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Europe and Asia Battle Over IMF Post

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Emerging Economies Seek Sway, but U.S. Appears to Back Naming of European

By Sudeep Reddy, Geraldine Amiel and David Gauthier-Villars

The U.S. stood behind the International Monetary Fund’s longstanding succession guidelines Thursday—averting rising calls by emerging-market officials for more sway over the IMF and boosting Europeans’ efforts to name the next IMF chief.

An international turf battle over the top job at the globe’s emergency lender broke out after Dominique Strauss-Kahn announced his resignation late Wednesday amid allegations that he sexually assaulted a New York hotel housekeeper.

The fund said Thursday it had recently changed its ethics code, now censuring staff for personal relationships between supervisors and subordinates. The code was approved May 6, a week before Mr. Strauss-Kahn’s arrest in New York. Mr. Strauss-Kahn in 2008 acknowledged having had an affair with a subordinate.

The fund’s six-decade tradition calls for appointing a European to lead it, but the post now comes open amid a shift in the longtime balance of global economic power. Emerging-market nations, arguing that their new strength should be reflected in senior management of the IMF, are pressing for more say in the body, which directs the flow of billions of dollars to stabilize the global economy.

“There’s no logic to the tradition that the IMF is run by a European,” Thailand’s Finance Minister Korn Chatikavanij said by telephone Thursday. “The world has come a long way in the past three or four years.”

But Europeans say the urgent need to solve their sovereign-debt crisis, a top threat to the global economy, argues for placing a one of their own in the job. France, Italy and Germany all argued Thursday for a European national to assume the post.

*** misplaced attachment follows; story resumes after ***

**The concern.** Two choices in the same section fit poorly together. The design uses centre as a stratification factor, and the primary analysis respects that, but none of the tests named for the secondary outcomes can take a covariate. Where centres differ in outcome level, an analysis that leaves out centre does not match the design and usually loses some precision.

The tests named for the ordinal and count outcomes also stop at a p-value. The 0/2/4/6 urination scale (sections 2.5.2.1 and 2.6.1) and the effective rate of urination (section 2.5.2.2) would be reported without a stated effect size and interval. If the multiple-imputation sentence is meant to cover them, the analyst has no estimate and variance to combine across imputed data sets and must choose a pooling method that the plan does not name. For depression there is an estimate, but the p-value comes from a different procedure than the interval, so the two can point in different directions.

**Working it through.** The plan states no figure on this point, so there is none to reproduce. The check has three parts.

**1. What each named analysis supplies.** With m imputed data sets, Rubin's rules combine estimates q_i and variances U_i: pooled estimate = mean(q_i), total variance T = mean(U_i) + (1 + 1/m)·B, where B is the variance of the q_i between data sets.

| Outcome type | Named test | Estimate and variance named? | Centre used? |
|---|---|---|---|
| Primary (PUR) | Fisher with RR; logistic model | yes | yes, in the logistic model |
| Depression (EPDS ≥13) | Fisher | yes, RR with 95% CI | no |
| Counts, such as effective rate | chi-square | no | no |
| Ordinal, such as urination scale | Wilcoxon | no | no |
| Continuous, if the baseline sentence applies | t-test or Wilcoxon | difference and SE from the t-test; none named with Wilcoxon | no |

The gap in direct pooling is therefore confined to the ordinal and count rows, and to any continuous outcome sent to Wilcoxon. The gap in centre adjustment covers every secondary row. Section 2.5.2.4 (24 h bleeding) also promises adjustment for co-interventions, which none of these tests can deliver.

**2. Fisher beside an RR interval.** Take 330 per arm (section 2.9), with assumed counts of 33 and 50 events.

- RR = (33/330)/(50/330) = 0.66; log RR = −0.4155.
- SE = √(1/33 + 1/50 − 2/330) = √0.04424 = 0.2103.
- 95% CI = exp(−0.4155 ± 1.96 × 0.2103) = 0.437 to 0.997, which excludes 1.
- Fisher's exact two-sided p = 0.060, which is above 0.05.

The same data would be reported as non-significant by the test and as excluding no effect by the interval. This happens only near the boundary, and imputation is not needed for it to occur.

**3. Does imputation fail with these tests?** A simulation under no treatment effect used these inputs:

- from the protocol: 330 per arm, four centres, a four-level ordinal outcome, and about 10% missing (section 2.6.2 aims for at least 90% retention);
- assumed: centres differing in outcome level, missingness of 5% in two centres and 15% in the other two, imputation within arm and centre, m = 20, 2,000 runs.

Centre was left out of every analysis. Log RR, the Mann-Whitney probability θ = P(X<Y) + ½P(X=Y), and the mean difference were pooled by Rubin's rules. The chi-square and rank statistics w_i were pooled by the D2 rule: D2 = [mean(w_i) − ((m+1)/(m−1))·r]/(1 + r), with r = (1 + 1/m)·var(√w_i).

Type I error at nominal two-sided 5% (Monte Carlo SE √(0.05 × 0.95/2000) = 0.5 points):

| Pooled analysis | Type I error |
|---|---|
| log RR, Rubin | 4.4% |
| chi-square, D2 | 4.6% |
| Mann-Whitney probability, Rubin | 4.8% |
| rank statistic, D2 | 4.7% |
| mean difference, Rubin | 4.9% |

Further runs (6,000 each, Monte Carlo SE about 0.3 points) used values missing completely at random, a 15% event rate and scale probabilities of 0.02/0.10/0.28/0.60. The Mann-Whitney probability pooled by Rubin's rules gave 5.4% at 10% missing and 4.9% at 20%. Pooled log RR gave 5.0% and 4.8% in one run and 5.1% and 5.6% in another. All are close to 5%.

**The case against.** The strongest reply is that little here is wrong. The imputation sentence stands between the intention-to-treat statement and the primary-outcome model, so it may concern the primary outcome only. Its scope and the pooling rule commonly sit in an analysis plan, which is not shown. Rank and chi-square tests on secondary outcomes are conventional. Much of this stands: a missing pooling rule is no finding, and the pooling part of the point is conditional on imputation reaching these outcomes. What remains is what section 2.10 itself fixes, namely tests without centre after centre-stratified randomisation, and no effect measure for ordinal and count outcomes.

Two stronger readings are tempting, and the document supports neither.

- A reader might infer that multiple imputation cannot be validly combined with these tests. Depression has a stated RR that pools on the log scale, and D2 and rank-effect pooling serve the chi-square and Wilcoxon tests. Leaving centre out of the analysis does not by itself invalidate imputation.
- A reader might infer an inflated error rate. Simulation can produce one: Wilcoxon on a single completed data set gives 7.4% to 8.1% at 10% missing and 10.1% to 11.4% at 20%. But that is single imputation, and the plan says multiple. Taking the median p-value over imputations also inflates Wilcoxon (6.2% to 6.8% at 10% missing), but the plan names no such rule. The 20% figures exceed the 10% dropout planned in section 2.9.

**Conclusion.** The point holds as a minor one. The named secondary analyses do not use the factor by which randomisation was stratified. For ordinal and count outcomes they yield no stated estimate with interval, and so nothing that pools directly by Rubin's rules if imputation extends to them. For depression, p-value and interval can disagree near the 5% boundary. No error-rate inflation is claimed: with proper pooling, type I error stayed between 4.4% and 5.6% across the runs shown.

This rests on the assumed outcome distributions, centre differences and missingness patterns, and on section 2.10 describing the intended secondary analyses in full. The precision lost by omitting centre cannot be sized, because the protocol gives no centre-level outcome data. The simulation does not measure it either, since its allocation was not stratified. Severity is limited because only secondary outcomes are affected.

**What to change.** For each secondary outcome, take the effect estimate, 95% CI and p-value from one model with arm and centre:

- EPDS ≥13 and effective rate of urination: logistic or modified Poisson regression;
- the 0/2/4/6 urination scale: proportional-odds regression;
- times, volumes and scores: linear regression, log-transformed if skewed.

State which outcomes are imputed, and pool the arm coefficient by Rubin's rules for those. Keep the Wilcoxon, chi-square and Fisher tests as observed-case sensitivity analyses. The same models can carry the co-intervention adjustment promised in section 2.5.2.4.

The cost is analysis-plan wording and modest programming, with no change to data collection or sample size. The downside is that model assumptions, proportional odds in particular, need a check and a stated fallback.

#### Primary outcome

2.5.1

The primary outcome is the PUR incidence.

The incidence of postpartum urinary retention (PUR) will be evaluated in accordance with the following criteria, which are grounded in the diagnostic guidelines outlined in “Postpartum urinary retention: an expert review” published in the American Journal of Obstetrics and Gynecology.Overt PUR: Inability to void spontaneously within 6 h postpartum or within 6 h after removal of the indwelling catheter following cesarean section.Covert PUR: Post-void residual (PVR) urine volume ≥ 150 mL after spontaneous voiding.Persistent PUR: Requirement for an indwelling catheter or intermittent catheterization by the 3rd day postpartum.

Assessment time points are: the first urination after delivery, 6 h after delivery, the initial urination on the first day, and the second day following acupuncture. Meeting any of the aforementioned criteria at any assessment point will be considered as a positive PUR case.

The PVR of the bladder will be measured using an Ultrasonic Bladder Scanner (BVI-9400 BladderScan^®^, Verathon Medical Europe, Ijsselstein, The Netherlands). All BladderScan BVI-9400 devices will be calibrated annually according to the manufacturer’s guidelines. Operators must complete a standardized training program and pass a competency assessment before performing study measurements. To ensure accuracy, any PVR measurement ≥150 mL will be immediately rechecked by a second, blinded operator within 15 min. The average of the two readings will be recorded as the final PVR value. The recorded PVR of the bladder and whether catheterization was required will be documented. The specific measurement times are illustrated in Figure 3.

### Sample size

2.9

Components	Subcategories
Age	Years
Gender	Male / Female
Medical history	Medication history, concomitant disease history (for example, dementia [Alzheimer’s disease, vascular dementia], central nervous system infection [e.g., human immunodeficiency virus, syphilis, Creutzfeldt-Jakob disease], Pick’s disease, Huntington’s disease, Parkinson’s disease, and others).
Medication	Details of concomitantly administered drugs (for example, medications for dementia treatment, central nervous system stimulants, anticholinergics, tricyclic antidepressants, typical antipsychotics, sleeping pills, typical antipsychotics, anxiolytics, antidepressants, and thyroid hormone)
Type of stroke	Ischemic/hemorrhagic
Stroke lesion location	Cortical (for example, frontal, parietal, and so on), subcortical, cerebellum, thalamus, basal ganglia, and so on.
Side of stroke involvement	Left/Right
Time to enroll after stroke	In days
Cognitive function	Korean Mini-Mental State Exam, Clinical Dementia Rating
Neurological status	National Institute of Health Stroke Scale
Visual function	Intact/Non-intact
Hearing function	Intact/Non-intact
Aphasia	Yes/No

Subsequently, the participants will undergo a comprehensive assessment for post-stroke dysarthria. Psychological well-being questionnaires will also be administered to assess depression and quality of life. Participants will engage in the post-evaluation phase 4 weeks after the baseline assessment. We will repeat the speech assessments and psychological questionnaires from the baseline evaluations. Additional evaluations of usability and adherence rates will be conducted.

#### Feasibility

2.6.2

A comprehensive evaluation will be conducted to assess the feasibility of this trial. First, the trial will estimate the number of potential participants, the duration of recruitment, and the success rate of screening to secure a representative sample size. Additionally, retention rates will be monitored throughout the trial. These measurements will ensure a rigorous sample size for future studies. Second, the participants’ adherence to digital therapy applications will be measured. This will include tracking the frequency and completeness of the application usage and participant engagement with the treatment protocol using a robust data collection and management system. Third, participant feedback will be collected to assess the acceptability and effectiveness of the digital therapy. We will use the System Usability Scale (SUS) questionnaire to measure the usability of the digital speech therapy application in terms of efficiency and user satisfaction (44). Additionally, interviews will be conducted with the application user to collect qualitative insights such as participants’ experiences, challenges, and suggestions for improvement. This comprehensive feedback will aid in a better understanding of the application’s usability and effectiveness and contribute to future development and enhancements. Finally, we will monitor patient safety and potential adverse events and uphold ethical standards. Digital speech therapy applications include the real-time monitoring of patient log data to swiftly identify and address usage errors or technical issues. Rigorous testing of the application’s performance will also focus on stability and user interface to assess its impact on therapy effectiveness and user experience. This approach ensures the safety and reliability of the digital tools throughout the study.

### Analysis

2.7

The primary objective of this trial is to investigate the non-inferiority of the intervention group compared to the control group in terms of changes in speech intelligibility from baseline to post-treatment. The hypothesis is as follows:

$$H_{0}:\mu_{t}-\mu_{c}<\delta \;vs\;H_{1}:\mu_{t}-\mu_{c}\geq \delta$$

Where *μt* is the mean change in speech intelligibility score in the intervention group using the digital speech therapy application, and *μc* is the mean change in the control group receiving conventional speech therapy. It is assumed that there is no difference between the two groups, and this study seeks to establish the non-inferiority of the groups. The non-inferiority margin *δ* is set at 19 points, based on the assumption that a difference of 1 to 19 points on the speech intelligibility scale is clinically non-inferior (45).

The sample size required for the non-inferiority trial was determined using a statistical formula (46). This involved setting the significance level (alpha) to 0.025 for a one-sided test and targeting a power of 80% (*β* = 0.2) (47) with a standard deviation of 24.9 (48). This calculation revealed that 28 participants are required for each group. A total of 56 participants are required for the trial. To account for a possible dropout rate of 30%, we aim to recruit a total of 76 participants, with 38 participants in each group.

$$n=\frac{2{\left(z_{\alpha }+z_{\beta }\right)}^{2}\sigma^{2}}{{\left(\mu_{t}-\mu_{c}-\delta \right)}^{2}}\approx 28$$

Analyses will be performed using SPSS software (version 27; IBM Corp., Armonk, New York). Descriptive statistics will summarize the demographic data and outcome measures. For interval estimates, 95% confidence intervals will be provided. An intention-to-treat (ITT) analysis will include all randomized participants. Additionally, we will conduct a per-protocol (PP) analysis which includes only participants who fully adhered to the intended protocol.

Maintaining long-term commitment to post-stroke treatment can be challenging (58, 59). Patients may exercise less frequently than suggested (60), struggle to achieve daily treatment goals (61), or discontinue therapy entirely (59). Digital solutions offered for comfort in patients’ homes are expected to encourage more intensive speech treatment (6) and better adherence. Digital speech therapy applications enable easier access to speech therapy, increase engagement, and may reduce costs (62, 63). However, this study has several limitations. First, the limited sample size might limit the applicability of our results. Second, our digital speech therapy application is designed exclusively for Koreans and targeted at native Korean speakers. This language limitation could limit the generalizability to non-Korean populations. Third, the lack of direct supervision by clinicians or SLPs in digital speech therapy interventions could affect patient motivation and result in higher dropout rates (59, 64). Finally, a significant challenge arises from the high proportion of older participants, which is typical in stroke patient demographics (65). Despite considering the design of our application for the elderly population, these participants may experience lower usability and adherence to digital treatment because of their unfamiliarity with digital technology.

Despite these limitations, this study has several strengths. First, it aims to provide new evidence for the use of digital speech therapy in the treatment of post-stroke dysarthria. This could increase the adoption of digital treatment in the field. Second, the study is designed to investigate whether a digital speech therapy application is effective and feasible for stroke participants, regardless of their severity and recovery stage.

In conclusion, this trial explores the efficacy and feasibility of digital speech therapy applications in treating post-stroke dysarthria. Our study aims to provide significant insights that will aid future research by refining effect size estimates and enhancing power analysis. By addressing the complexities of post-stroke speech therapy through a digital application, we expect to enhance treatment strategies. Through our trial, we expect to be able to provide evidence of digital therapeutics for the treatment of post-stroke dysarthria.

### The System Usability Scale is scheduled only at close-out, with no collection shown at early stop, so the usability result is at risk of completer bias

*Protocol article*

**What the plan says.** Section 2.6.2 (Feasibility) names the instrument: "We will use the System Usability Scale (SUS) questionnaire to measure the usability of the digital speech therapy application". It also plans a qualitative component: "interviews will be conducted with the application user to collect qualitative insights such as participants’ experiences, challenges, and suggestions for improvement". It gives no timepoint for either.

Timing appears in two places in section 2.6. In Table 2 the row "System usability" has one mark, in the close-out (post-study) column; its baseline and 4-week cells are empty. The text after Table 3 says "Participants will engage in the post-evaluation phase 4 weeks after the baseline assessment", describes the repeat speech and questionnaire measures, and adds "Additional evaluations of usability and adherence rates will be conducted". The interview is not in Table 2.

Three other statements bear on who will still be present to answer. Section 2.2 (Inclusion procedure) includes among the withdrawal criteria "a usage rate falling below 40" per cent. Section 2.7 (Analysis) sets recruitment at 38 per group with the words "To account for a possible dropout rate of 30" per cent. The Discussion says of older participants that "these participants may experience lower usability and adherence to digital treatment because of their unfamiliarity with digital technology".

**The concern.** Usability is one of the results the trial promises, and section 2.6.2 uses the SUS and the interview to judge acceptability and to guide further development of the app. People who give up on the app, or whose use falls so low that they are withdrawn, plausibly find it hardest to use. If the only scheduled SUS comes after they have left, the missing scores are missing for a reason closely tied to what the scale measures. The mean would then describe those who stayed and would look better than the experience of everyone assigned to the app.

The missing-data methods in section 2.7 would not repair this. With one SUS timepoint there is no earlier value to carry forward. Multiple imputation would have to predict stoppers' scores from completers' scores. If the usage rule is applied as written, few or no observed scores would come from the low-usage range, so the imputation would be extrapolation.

The U.S., IMF’s largest shareholder, isn’t supporting developing countries’ call. While U.S. officials stand behind a G-20 commitment for an “open, transparent and merit-based selection process,” this language doesn’t reflect a change from the existing IMF approach of discussing qualifications of a new director, inviting nominations and then winnowing down the candidates to choose an IMF chief. Together, the U.S. and European countries have a voting majority on the IMF executive board.

Treasury Secretary Timothy Geithner on Thursday stuck to that approach, saying in a statement that “we want to see an open process that leads to a prompt succession.” U.S. officials are waiting for nominees to be put forward by other governments and haven’t taken a public position on potential candidates.

Edwin Truman, a former Obama and Clinton Treasury official, said it is important for the U.S. to appear neutral in the proceedings and not as a deal-cutter with Europe. That means the U.S. isn’t likely to back a European candidate unless the person could show broad support outside the continent. In 2000, he said, the U.S. opposed and ultimately killed Europe’s first choice for managing director, Germany’s Caio Koch-Weser, because he couldn’t line up a single country outside Europe. The managing director post went to another German, Horst Köhler.

European governments have coalesced around Christine Lagarde, a corporate lawyer who has been France’s finance minister since 2007. Italian Prime Minister Silvio Berlusconi said Thursday evening that Ms. Lagarde would be “an excellent choice” to lead the Washington-based fund.

People close to Ms. Lagarde say she would be interested in the job. The minister herself has indicated that she would at some point like to move back to the U.S., where she once held the top job at law firm Baker & McKenzie. Read More in The Wall Street Journal.

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Written by Theophyle

May 20, 2011 at 7:31 am

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